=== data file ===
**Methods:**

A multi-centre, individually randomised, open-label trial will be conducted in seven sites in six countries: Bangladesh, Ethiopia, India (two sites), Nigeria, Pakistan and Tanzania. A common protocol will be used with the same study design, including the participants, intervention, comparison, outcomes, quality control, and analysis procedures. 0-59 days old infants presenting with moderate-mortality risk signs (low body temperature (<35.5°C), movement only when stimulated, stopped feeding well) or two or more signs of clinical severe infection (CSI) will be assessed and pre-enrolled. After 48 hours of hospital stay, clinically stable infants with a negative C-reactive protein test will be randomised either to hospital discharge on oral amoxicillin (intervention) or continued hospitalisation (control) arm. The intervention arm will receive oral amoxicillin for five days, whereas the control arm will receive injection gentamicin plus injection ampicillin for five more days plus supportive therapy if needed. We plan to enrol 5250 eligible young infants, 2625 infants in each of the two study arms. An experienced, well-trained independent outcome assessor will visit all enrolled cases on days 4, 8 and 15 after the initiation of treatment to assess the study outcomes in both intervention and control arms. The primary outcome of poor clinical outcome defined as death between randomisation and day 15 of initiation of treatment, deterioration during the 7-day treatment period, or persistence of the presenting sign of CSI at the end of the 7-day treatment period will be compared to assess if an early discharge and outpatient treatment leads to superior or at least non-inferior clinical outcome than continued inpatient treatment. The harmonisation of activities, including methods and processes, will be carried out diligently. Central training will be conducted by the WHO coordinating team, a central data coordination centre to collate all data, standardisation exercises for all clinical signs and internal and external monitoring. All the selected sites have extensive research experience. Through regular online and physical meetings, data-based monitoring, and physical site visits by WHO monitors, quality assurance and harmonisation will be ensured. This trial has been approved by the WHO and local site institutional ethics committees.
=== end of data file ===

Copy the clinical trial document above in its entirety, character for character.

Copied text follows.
**Methods:**

A multi-centre, individually randomised, open-label trial will be conducted in seven sites in six countries: Bangladesh, Ethiopia, India (two sites), Nigeria, Pakistan and Tanzania. A common protocol will be used with the same study design, including the participants, intervention, comparison, outcomes, quality control, and analysis procedures. 0-59 days old infants presenting with moderate-mortality risk signs (low body temperature (<35.5°C), movement only when stimulated, stopped feeding well) or two or more signs of clinical severe infection (CSI) will be assessed and pre-enrolled. After 48 hours of hospital stay, clinically stable infants with a negative C-reactive protein test will be randomised either to hospital discharge on oral amoxicillin (intervention) or continued hospitalisation (control) arm. The intervention arm will receive oral amoxicillin for five days, whereas the control arm will receive injection gentamicin plus injection ampicillin for five more days plus supportive therapy if needed. We plan to enrol 5250 eligible young infants, 2625 infants in each of the two study arms. An experienced, well-trained independent outcome assessor will visit all enrolled cases on days 4, 8 and 15 after the initiation of treatment to assess the study outcomes in both intervention and control arms. The primary outcome of poor clinical outcome defined as death between randomisation and day 15 of initiation of treatment, deterioration during the 7-day treatment period, or persistence of the presenting sign of CSI at the end of the 7-day treatment period will be compared to assess if an early discharge and outpatient treatment leads to superior or at least non-inferior clinical outcome than continued inpatient treatment. The harmonisation of activities, including methods and processes, will be carried out diligently. Central training will be conducted by the WHO coordinating team, a central data coordination centre to collate all data, standardisation exercises for all clinical signs and internal and external monitoring. All the selected sites have extensive research experience. Through regular online and physical meetings, data-based monitoring, and physical site visits by WHO monitors, quality assurance and harmonisation will be ensured. This trial has been approved by the WHO and local site institutional ethics committees.